Parafield Airport Air Traffic Control Tower is at approximately 450 sqm, Anderson Drive, Parafield Airport, comprising the Air Traffic Control Tower and its base building located within Land Parcel F114106/A11 and centred on approximate MGA point Zone 54 283739mE 6147607 mN.
The Air Traffic Control tower (comprising a 1981 cabin on the former Operations and Administration building), is located at the corner of an L-shaped line of hangars at Parafield Airport. The cabin faces directly south, and commands views of a broad apron to the west and east. The roof of the cabin is approximately 25m above ground level.
The Parafield Operations and Administrations building is a symmetrical stepped three-storey brick building (1939–40). It supports an octagonal air traffic control cabin raised on a single level square amenities level clad in profiled Colorbond (both added in 1981). The cabin is surrounded by a steel walkway. Original drawings have been located for the control building at Archerfield in Brisbane and Parafield appears to have been constructed on the basis of these (with only very minor variations). The buildings were designed with two distinct elevations, one facing the runways (the "aerodrome elevation", south elevation in the case of Parafield) and the other accommodating the main entry (the "road elevation", north elevation at Parafield).
The principal alteration to the Parafield building has been the removal of the original cabin and its replacement with a much larger 1980s cabin. In addition, the majority of the original steel window joinery has been replaced with later aluminium and there have been a number of accretions. The north ('road side') elevation of the three-storey base building has a stripped and relatively utilitarian appearance. The façade is rendered, other than for the face brick base of the lower section of the projecting ground floor. The upper section is relieved by rendered banding and the winged logo of the Department of Civil Aviation provides a focus over the central entry at ground floor level. Window openings at ground, first and second floor levels are generally original in their placement and form but almost all original steel multi-paned windows (multi-paned casement) have been replaced with single paned versions in aluminium. The exceptions are the vertically oriented multi-paned strip windows in the location of the stair on the eastern side of this elevation, which survive as constructed and two small circular " porthole" windows located centrally at first floor level. The original central entry opening survives to the extent of its placement form, but as for the windows, the original steel framing has been replaced by aluminium.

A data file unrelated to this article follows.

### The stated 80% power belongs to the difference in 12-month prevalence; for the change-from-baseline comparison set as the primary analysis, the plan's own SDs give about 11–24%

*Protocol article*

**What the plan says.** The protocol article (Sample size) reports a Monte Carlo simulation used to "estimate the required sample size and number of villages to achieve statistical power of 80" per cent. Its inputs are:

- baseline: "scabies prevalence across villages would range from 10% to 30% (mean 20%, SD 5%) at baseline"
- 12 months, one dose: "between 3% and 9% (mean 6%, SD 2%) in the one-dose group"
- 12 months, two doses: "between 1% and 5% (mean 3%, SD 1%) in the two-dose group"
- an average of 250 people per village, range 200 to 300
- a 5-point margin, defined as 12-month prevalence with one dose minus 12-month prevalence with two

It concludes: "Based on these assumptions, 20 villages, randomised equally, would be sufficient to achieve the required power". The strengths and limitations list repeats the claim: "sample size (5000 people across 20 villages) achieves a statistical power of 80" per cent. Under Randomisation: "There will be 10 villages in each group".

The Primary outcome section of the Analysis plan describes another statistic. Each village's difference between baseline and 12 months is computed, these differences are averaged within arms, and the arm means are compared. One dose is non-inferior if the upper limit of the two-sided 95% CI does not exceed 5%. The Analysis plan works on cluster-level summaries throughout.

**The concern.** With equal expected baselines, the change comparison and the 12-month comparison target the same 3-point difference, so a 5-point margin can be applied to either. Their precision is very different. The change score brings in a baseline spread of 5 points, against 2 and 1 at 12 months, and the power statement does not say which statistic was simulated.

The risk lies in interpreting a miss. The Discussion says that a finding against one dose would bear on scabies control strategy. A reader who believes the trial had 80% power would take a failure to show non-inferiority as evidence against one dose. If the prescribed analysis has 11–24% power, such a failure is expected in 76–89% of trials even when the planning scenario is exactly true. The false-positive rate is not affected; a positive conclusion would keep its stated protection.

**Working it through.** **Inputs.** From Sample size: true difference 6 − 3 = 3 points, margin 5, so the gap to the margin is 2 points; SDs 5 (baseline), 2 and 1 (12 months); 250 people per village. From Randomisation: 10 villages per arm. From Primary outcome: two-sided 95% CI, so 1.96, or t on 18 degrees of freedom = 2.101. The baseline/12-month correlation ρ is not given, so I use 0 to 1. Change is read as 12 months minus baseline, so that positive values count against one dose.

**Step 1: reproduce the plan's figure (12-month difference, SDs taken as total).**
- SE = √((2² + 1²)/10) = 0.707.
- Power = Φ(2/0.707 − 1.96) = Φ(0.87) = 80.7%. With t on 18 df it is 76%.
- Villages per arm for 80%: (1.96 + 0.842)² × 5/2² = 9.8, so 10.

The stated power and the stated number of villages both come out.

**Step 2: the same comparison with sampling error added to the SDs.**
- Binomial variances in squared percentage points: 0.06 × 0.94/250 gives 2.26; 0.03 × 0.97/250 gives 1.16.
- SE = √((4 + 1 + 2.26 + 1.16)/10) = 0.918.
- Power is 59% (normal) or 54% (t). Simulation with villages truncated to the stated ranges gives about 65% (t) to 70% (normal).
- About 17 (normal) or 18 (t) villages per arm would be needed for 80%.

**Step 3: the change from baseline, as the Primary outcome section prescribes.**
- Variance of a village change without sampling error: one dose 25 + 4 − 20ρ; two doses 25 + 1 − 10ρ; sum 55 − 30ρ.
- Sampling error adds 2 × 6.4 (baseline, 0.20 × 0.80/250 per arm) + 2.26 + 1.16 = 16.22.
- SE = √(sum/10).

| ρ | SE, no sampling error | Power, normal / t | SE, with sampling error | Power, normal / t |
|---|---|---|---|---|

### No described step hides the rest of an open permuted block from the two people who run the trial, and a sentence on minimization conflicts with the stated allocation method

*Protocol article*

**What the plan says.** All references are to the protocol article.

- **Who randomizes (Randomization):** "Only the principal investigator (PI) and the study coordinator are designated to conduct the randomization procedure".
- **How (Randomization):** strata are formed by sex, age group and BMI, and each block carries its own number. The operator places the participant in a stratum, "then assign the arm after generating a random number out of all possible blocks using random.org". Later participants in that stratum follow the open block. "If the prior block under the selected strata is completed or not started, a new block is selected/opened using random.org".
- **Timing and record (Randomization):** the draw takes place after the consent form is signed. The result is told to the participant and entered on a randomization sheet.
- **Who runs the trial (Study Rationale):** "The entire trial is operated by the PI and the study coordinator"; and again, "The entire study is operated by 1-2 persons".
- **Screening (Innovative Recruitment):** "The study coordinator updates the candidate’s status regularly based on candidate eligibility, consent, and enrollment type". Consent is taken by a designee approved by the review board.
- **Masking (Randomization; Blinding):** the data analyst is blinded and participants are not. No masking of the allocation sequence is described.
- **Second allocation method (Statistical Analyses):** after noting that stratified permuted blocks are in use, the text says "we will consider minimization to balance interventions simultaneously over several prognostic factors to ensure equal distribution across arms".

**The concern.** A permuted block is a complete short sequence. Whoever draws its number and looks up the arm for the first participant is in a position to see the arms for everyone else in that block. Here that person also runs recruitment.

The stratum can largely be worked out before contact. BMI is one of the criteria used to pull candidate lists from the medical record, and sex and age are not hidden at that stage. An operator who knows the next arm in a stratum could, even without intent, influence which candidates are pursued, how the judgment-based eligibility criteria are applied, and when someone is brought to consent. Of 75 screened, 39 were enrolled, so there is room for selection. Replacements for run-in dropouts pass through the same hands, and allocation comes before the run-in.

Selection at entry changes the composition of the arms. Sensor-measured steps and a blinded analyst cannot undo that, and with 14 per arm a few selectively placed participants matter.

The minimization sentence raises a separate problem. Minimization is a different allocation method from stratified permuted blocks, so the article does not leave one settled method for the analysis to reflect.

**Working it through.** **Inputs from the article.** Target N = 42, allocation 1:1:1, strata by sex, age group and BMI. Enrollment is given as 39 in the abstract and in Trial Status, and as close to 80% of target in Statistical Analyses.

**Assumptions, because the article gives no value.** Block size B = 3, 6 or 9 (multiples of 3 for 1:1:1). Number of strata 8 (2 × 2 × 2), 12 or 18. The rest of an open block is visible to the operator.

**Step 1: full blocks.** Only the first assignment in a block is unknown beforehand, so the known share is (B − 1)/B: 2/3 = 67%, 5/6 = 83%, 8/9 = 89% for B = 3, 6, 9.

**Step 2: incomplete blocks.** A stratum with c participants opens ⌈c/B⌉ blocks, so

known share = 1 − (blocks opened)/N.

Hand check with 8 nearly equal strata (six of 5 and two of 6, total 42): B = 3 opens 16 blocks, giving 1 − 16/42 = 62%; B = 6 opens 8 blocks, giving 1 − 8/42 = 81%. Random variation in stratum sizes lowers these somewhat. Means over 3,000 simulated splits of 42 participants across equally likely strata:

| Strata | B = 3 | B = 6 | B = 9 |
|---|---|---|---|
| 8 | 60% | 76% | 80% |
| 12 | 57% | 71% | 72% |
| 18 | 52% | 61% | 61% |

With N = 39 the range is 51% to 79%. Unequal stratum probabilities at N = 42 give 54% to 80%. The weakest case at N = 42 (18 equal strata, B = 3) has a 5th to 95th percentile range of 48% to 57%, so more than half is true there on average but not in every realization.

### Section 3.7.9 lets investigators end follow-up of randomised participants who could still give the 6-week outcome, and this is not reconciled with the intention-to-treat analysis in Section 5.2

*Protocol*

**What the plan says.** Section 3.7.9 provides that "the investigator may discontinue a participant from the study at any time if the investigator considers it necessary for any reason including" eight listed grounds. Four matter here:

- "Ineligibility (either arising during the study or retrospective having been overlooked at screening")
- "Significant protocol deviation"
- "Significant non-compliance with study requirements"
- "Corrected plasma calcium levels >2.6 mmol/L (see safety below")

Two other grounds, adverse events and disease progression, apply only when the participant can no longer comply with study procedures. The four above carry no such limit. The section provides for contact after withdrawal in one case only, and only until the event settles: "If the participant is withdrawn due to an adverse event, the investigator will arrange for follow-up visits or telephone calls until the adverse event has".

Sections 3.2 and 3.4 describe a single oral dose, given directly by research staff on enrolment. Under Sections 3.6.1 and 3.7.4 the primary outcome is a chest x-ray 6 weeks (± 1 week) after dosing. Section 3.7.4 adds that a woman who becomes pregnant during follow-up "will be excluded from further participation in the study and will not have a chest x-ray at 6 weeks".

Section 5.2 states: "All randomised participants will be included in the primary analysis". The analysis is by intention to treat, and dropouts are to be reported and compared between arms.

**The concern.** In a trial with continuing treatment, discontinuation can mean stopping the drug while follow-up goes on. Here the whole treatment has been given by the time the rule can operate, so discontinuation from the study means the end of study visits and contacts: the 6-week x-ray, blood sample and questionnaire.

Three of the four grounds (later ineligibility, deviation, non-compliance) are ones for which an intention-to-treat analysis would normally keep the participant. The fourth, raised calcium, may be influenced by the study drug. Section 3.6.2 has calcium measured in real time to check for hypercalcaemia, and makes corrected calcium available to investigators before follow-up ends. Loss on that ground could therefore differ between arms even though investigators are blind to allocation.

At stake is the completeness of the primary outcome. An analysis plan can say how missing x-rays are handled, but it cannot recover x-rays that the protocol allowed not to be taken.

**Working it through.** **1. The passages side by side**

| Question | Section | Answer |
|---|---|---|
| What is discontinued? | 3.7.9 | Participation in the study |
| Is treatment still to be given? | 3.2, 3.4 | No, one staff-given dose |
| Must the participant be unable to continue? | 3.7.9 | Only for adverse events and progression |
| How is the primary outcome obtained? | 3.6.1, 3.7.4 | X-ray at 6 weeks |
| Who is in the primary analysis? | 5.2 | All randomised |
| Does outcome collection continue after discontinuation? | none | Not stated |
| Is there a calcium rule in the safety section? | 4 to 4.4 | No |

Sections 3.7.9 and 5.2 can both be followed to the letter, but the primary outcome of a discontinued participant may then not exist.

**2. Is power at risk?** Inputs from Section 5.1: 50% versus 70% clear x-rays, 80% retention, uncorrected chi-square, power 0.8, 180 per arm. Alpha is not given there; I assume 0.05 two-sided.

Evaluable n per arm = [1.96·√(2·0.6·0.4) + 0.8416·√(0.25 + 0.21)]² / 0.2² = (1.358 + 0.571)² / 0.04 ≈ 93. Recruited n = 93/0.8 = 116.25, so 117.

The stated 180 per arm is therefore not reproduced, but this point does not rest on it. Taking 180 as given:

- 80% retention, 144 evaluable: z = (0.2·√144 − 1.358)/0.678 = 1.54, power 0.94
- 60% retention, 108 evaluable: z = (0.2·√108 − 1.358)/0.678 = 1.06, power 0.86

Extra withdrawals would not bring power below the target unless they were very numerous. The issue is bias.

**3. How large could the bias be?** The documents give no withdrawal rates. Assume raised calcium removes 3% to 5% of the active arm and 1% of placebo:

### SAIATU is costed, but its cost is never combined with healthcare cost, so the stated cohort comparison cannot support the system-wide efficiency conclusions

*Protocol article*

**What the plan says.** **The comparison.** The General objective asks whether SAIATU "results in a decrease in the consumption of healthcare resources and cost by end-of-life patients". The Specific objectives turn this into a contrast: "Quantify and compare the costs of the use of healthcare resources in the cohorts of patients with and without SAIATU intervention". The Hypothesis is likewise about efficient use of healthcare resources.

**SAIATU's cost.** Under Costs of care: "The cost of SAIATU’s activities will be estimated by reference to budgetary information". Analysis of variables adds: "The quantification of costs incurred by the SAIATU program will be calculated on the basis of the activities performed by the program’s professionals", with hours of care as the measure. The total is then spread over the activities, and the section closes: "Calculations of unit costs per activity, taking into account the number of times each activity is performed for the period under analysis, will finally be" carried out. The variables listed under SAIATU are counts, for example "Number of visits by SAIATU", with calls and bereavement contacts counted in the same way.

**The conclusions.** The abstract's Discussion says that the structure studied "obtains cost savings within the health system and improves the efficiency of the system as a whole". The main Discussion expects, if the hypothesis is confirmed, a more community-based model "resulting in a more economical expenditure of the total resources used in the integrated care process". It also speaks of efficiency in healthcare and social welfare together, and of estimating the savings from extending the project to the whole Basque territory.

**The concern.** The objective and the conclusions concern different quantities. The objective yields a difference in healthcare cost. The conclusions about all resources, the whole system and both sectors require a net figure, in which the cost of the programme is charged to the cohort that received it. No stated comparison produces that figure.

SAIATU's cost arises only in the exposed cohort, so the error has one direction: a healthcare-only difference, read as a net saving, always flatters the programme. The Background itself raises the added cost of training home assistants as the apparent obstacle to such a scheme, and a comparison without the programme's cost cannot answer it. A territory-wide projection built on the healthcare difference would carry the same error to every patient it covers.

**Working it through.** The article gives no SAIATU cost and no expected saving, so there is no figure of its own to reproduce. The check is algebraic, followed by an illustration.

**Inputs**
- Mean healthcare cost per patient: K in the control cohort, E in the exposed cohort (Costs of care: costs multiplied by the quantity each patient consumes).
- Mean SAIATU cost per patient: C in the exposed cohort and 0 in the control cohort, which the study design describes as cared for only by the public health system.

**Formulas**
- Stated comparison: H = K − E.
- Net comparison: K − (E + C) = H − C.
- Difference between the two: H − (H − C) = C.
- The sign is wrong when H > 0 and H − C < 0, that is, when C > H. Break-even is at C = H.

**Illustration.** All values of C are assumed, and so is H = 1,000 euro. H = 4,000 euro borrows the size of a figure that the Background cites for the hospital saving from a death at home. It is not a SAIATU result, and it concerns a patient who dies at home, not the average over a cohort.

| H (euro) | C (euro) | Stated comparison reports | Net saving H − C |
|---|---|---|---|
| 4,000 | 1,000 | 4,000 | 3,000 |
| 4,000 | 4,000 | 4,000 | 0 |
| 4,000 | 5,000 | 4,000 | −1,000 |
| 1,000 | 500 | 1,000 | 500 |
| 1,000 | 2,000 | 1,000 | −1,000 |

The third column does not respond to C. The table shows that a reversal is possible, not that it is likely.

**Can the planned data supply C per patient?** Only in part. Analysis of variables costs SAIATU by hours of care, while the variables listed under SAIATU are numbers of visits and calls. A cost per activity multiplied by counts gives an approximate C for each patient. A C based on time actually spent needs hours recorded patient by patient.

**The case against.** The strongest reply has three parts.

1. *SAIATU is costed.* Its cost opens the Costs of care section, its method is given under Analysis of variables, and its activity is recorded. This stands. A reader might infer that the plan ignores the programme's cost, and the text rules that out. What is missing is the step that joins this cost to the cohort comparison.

The south elevation of the Parafield ATC tower generally replicates the stepped form and Moderne styling of the north elevation, but is a more elaborate and resolved composition with the added interest of a central curved portico element to all three levels of the building. At ground level, this curved bay was designed to offer both views of and access to the apron. The bay was originally composed of a brick plinth, a series of brick piers with full height steel casement windows between, and a door opening in the centre, with a flat curved concrete awning above. The bay has been altered through the removal of the majority of the brick piers and the steel door and window joinery and the introduction of a new aluminium framed glazing system (windows and doors) to the full extent of the bay. The curved concrete canopy has been retained. Behind and above the canopy, the winged Department of Civil Aviation logo is prominently displayed in the centre of the parapeted wall at upper ground floor level.